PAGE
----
Tommy Zeigler case refers to the murders of four people in Winter Garden, Florida on December 24, 1975, in which thirty-year-old Tommy Zeigler was charged for the quadruple murder of his wife, her parents, and another man at his family owned furniture store. He was tried, and convicted on July 2, 1976. Zeigler was sentenced to death for two of the murders, in addition to life imprisonment.
On July 2, 1976, thirty-year-old Tommy Zeigler (born July 25, 1945)was convicted of the quadruple murder of his wife, Eunice Zeigler, and her parents, Perry and Virginia Edwards, as well as a customer named Charlie Mays at his furniture store in Winter Garden, Florida on December 24, 1975. Zeigler, who was wounded by a gunshot to his abdomen, and charged while in a hospital days after the murders, was given the death penalty for the murders of his wife and Mays, and life imprisonment for the murders of his wife's parents. According to the prosecution, Zeigler's motive for the murders was two life insurance policies of $500,000 in total, which were taken out on his wife months prior to the murders. The prosecution claimed that he shot himself in an attempt to make it look like Mays and two men named Edward Williams and Felton Thomas, who would both testify against Zeigler, were the perpetrators of a robbery that ended in the murders of Eunice Zeigler and her parents. Due to publicity, the trial was moved to Jacksonville, Florida.
Five guns were found at the scene; approximately 30 bullets had been fired inside the store. In addition, a metal crank was used to bludgeon Perry Edwards and Charlie Mays to death.Since the murders, Zeigler has maintained that he was a victim of a botched robbery attempt, and that Charlie Mays was involved. As recent as 2015, Zeigler believes that his brother-in-law, Perry Edwards, Jr., was the person that orchestrated the murders.
The case against Zeigler, and his trial, has been the subject of criticism by many, including civil rights activist Bianca Jagger, and a juror who voted to convict Zeigler.Among the criticized points was the judge who oversaw the trial, Maurice M. Paul; months prior to the murders, both Zeigler and Judge Paul testified in an unrelated case on opposing sides. Although the jury at Zeigler's trial recommended life imprisonment, Judge Paul instead sentenced Zeigler to death.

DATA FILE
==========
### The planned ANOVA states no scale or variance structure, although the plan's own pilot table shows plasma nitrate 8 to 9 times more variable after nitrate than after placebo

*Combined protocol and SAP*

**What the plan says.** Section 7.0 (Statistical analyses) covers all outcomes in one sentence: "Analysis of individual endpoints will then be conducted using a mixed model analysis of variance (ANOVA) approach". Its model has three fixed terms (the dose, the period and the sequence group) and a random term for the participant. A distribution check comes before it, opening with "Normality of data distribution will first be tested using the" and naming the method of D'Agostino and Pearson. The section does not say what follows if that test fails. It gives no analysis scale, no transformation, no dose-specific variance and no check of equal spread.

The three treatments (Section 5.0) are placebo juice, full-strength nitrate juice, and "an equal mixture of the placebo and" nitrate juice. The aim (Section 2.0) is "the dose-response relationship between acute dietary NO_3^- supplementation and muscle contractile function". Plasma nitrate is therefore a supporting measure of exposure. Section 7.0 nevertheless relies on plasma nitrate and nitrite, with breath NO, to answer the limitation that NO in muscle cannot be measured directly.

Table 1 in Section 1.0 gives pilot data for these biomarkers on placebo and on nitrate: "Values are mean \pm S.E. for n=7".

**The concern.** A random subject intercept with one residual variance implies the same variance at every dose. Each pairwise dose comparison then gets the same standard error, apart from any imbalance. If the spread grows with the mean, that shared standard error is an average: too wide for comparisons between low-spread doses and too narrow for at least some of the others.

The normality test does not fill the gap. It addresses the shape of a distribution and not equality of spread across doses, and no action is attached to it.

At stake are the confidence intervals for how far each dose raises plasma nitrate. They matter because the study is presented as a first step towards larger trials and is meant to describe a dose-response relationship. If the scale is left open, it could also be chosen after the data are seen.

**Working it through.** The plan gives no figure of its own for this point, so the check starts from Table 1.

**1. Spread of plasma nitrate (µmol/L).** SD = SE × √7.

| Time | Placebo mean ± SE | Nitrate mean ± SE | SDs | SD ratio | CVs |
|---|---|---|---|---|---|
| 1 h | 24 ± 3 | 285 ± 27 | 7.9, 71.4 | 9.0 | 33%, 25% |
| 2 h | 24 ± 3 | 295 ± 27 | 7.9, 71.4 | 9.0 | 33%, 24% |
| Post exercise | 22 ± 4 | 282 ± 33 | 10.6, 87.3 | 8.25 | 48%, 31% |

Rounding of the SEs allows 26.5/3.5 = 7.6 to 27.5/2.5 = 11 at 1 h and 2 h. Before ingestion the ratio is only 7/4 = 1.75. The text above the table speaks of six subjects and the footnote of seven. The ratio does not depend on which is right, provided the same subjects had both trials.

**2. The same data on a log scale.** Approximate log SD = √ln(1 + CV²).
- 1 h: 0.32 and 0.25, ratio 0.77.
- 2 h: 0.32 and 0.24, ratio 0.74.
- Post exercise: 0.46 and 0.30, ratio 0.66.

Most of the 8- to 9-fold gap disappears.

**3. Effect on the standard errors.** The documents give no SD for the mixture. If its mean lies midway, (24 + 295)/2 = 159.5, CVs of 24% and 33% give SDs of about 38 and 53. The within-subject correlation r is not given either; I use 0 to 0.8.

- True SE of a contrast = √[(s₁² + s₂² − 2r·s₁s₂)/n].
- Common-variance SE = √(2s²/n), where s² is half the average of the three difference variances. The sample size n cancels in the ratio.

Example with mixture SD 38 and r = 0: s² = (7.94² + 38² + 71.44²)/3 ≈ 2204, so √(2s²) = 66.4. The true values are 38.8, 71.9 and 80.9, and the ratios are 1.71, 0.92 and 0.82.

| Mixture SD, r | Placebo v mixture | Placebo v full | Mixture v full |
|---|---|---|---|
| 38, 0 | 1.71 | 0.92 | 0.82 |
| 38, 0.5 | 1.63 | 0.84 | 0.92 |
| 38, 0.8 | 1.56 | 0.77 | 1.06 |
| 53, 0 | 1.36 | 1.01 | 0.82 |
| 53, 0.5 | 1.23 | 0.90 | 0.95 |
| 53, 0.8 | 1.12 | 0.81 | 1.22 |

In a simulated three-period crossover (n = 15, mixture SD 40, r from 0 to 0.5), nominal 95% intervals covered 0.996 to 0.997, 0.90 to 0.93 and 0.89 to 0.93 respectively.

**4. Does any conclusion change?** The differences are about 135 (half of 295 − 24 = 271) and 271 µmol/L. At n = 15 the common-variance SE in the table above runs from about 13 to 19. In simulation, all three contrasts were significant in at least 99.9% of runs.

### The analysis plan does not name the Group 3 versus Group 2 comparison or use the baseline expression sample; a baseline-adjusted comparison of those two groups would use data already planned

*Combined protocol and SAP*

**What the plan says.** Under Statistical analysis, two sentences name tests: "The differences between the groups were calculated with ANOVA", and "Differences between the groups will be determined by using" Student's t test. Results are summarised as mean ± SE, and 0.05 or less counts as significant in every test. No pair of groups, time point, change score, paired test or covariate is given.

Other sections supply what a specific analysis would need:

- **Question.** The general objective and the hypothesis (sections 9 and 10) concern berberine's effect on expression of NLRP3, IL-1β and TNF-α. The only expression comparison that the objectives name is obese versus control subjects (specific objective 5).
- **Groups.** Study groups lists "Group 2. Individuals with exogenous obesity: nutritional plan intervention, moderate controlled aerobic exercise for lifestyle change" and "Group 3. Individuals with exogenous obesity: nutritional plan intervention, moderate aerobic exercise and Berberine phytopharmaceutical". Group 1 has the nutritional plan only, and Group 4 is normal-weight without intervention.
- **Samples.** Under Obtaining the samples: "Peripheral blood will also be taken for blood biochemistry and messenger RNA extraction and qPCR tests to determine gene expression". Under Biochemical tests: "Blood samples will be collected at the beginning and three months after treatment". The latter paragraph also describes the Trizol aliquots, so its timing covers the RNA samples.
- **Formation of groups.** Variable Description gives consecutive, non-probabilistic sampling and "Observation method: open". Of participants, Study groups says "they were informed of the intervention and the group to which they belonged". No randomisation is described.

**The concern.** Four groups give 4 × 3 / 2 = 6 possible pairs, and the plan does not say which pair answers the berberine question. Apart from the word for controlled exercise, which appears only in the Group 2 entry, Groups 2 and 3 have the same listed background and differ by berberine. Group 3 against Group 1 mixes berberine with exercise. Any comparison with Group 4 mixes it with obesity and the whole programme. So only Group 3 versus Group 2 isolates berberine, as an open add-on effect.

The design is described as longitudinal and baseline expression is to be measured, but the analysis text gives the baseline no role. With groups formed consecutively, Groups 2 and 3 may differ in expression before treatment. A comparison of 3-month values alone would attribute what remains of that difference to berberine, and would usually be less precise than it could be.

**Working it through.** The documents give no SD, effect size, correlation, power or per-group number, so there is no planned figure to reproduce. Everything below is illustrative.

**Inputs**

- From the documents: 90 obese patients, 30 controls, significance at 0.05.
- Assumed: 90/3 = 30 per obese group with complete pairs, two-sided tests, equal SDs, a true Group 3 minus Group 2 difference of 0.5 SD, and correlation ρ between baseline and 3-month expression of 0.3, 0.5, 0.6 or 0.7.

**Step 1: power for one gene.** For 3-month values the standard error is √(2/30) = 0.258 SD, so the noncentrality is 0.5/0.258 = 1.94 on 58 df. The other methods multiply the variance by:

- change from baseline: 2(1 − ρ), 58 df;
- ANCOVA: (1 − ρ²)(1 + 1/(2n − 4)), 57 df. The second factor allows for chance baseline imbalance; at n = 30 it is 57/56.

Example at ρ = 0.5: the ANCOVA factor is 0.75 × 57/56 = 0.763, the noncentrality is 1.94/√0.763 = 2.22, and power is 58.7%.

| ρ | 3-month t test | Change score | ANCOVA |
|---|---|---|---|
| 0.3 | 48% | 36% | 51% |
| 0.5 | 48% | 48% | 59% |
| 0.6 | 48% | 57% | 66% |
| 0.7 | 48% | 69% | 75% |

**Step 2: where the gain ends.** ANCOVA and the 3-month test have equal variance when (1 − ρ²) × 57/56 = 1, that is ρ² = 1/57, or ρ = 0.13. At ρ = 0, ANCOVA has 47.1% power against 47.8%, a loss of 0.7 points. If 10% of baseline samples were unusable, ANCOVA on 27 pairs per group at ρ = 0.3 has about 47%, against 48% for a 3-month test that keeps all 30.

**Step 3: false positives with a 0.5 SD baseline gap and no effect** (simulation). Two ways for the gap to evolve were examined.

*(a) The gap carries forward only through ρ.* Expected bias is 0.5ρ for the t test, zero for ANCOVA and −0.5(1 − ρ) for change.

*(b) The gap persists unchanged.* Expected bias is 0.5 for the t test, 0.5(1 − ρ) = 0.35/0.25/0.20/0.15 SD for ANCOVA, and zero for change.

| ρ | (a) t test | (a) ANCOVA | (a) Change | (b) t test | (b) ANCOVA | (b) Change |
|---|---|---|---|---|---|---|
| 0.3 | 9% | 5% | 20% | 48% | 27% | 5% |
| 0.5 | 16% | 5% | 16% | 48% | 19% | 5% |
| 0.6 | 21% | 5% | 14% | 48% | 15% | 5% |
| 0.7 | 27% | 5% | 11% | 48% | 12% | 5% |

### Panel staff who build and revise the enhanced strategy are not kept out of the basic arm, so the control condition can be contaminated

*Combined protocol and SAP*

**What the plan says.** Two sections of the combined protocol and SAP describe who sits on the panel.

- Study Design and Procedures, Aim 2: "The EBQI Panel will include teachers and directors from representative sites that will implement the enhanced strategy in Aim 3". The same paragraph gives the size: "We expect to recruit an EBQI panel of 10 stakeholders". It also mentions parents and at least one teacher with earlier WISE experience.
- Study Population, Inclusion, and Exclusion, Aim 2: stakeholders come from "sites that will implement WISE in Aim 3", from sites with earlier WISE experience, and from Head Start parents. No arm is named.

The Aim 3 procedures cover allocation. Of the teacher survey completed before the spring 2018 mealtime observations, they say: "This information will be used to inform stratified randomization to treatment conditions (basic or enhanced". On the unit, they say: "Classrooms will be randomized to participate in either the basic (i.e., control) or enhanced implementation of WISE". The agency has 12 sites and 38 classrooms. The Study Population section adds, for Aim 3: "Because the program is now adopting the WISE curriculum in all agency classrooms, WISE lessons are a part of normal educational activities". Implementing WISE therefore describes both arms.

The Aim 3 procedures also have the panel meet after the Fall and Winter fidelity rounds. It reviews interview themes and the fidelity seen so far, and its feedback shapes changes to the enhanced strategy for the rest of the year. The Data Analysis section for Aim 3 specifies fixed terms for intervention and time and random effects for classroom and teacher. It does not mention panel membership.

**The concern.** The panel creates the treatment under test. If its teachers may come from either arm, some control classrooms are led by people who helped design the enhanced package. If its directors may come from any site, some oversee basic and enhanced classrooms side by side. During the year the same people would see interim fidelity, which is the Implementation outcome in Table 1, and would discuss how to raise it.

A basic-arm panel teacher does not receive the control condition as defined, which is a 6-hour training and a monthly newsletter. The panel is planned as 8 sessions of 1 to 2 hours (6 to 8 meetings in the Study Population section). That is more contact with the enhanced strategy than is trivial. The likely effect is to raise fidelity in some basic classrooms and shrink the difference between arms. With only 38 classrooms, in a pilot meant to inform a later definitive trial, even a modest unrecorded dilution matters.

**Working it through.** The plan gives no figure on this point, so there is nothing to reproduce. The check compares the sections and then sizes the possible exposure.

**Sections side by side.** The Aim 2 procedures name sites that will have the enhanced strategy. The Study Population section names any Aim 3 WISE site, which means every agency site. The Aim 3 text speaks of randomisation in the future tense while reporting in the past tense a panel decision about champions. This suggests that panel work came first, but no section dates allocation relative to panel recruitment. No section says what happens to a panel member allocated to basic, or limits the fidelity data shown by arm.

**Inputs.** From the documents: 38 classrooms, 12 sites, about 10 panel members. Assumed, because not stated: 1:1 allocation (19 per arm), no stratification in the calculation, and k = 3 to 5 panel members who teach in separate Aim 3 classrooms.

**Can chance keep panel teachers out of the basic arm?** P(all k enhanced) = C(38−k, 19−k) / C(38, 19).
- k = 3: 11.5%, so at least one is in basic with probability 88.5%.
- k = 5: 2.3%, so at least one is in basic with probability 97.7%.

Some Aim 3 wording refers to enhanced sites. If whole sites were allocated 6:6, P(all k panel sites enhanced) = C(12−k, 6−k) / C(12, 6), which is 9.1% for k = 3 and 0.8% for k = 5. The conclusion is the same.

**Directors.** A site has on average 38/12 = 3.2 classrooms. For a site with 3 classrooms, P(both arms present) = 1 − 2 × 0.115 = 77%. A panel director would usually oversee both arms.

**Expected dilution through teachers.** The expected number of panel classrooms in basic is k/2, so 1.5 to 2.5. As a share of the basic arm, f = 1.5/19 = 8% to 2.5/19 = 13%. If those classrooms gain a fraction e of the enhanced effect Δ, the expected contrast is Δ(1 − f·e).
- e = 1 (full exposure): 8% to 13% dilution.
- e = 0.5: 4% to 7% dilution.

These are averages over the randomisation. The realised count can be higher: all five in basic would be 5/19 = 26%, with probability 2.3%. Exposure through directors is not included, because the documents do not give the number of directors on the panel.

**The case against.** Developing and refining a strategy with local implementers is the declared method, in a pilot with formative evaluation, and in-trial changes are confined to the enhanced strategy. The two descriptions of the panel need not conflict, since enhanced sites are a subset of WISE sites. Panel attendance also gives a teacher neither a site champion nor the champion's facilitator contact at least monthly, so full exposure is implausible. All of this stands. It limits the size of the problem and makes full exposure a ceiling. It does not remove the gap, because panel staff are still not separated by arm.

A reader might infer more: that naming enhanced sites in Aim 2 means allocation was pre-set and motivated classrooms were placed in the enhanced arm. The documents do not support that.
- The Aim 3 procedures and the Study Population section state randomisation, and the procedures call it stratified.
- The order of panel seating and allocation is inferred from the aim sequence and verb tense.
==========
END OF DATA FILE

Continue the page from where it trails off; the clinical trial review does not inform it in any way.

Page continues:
At Zeigler's trial, one of the key eyewitnesses for the prosecution, Felton Thomas, testified that on the night of the murders, he, Zeigler and Charlie Mays drove to an orange grove to fire some guns. The prosecution believed that this was a plan from Zeigler to get their fingerprints on the guns. In 2013, however, Felton Thomas recanted parts of his testimony.
In 2011, Zeigler's private investigator, Lynn-Marie Carty, located a new eyewitness named Robert Foster, who, on the night of the murders, attempted to rob a gas station across the street from the Zeigler Furniture Store. Don Frye, the lead investigator on the case, had lied about Foster, saying his name was a typographical error.
Zeigler was scheduled to be executed on October 22, 1982. However, the U.S. District Court in Jacksonville stayed the execution due to new evidence. Zeigler was then scheduled to be executed on May 20, 1986. The execution was stayed by the 11th Circuit Court of Appeal due to inadequate representation.In April 1988, Zeigler's death sentence was overturned. Zeigler was re-sentenced and again given the death penalty.
In 2005, Zeigler's request for a new trial was denied after DNA tests failed to conclude that Charlie Mays was the perpetrator.
Zeigler's case was denied bloodstain DNA analysis in 2013 and 2016.
In April 2017, Zeigler's case was denied Touch DNA analysis.
Zeigler's case was featured on television program, Unsolved Mysteries .Zeigler is still in prison. A documentary entitled "A Question of Innocence" was released in 2014 about Zeigler's case, and the death penalty in the United States.
In 1992, a book was released by Phillip Finch on Zeigler's case, entitled Fatal Flaw: A True Story of Malice and Murder in a Small Southern Town.
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